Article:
The skill tree is an odd combination of previous Diablo iterations, with skills split across three tiers that gradually unlock based on your total number of skill points. Each tier has multiple skills that harken back to previous games (such as the Barbarian's Leap, or the necromancer's Corpse Explosion), and each of these skills can be upgraded multiple times. The skills can be customised further by choosing one of two mutually exclusive improvements: the sorcerer's Fire Bolt, for example, can be customised to either generate more mana or do more damage.
I'm still not sure where I sit with the skill tree. On the one hand, it is an improvement on Diablo III, however it feels a little lacking overall. There are plenty of options, but few of them feel particularly meaningful, while others feel baffling in their excessive granularity.
For example, the Barbarian (the class I spent the most time with) carries multiple weapons at all times and will swap between those weapons depending on the skill used. Some skills require a two-handed weapon or dual-wielded weapons, but for many skills, you can specify which weapon you want your Barbarian to use. By the time you have selected a skill to use, enhanced it, and customised it in one of two directions, you can then pick which weapon you want to use with that individual skill. However, I doubt most players are going to engage with this level of tweaking for what is inevitably an incremental damage boost, only to have it all invalidated when you pick up a new weapon. That's assuming that you even discover you can assign a weapon to a skill, as this isn't particularly well signposted in the game. Yes, the option for granularity in build tweaking is there - but if most of your players ignore it, is it really a good mechanic?
That said, I don't think the community has really had a chance to pull the game apart yet, as they have with Diablo II and Diablo III. I have no doubt that the gamer hive-mind will eventually settle on some sort of meta that will define the "viable" builds that will take on a new life in the inevitable "end game" grind. With a release date in June, Blizzard still has plenty of time to tweak and refine any of the numerous issues that have come up in player feedback.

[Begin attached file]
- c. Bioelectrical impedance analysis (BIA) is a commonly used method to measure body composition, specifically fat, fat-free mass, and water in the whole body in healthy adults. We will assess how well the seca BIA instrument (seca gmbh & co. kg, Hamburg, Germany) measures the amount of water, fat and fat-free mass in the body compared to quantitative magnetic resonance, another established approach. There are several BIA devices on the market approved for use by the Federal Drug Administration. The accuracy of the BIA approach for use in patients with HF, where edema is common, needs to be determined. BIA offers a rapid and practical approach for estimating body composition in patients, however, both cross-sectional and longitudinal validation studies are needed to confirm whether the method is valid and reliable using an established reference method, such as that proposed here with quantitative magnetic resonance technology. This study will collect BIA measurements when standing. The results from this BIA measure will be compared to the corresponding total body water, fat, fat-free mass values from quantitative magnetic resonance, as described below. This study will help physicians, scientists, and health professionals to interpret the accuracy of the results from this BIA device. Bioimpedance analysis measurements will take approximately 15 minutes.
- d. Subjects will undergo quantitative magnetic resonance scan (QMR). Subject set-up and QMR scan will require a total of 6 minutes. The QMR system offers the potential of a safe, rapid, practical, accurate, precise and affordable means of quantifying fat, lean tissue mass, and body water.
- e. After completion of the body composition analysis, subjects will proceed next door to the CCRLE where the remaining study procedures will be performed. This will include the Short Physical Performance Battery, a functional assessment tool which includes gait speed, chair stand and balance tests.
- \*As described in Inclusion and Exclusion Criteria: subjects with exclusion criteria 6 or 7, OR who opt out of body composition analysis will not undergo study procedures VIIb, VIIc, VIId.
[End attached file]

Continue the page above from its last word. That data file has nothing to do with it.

What lies beneath?
Several hours in, the cracks started to become all too clear. Diablo IV has the appearance of a worthy addition to the series, but it is a facade that conceals mechanics so exceedingly optimised, it sometimes feels as though you are barely playing a game. One thing that Blizzard is good at is balancing and optimising their game mechanics, with endless patches and hotfixes tweaking numbers and formulae in the eternal search for the perfect end-state. This is ultimately self-sabotaging - Blizzard is often so liberal in buffing out rough patches that they inevitably end up with a smooth but formless game; so exceedingly streamlined it is devoid of all character.
Design optimisation isn't inherently bad, and if you're looking for a slick, polished game to play, then it might be exactly your thing. But true classics are defined as much by their quirks and flaws as they are by their strengths, and nothing about Diablo IV screams "timeless classic" at this stage of development.
The story and writing are similarly bland. Admittedly, the plot isn't exactly a major motivational factor for the Diablo player base, but it is an important part of setting the tone, which subsequently influences immersion and thus, enjoyment. In true Blizzard style, the cinematics are spectacular in their production value and impact, and the broad strokes of the story are enticing. But the details fall into common grimdark tropes.
A particularly good example of the game's bland writing is exemplified by the character of Nyrelle. At one point, the player joins forces with the young Nyrelle who is searching for her mother. About five minutes after meeting this character, the player is served up a rapid-fire lore dump about her mother and the "big bad" demon Lillith.
Before the player even has a chance to process the significance of these characters, they are force-fed a sequence of allegedly emotional scenes that take place over about 15 minutes, where we witness the corruption of Nyrelle's mother, Vhenard (whom we have never met) by the game's primary antagonist (the one in the trailer). We're then expected to empathise with Nyrelle when her mother dies at the end of the dungeon (oh, she's not just a random NPC?). There's also something about the first necromancer being the child of Lillith and an emo angel named Inarius.
This whole sequence with Leah and Adria...uh, I mean Nyrelle and Vhenard is utterly forgettable.